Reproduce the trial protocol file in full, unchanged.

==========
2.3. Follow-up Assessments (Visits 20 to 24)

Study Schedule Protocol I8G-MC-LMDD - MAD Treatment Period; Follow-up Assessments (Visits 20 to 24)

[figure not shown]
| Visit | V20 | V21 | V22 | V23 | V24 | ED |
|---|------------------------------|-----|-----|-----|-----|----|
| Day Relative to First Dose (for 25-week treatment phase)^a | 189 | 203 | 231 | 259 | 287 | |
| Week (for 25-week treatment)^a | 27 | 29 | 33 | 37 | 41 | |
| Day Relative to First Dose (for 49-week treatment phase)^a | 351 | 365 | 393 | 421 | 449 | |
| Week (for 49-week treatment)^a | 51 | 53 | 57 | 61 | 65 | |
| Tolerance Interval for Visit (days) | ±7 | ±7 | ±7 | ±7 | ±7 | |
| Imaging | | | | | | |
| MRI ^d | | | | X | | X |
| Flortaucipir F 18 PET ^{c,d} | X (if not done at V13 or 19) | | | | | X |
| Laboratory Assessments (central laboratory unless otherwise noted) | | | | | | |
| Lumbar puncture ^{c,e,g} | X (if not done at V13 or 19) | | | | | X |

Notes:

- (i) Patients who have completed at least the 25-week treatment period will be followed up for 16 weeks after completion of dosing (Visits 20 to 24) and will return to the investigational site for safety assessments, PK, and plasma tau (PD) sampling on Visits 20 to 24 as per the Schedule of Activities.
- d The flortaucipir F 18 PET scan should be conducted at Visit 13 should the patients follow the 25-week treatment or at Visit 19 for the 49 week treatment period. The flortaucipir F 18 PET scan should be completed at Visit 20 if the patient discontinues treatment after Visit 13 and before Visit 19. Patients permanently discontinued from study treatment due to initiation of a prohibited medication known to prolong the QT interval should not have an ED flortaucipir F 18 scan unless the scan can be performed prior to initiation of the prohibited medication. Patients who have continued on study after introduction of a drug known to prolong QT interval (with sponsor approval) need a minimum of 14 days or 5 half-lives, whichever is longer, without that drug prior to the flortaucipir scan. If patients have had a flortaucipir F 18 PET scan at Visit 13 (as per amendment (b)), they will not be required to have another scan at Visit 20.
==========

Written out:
2.3. Follow-up Assessments (Visits 20 to 24)

Study Schedule Protocol I8G-MC-LMDD - MAD Treatment Period; Follow-up Assessments (Visits 20 to 24)

[figure not shown]
| Visit | V20 | V21 | V22 | V23 | V24 | ED |
|---|------------------------------|-----|-----|-----|-----|----|
| Day Relative to First Dose (for 25-week treatment phase)^a | 189 | 203 | 231 | 259 | 287 | |
| Week (for 25-week treatment)^a | 27 | 29 | 33 | 37 | 41 | |
| Day Relative to First Dose (for 49-week treatment phase)^a | 351 | 365 | 393 | 421 | 449 | |
| Week (for 49-week treatment)^a | 51 | 53 | 57 | 61 | 65 | |
| Tolerance Interval for Visit (days) | ±7 | ±7 | ±7 | ±7 | ±7 | |
| Imaging | | | | | | |
| MRI ^d | | | | X | | X |
| Flortaucipir F 18 PET ^{c,d} | X (if not done at V13 or 19) | | | | | X |
| Laboratory Assessments (central laboratory unless otherwise noted) | | | | | | |
| Lumbar puncture ^{c,e,g} | X (if not done at V13 or 19) | | | | | X |

Notes:

- (i) Patients who have completed at least the 25-week treatment period will be followed up for 16 weeks after completion of dosing (Visits 20 to 24) and will return to the investigational site for safety assessments, PK, and plasma tau (PD) sampling on Visits 20 to 24 as per the Schedule of Activities.
- d The flortaucipir F 18 PET scan should be conducted at Visit 13 should the patients follow the 25-week treatment or at Visit 19 for the 49 week treatment period. The flortaucipir F 18 PET scan should be completed at Visit 20 if the patient discontinues treatment after Visit 13 and before Visit 19. Patients permanently discontinued from study treatment due to initiation of a prohibited medication known to prolong the QT interval should not have an ED flortaucipir F 18 scan unless the scan can be performed prior to initiation of the prohibited medication. Patients who have continued on study after introduction of a drug known to prolong QT interval (with sponsor approval) need a minimum of 14 days or 5 half-lives, whichever is longer, without that drug prior to the flortaucipir scan. If patients have had a flortaucipir F 18 PET scan at Visit 13 (as per amendment (b)), they will not be required to have another scan at Visit 20.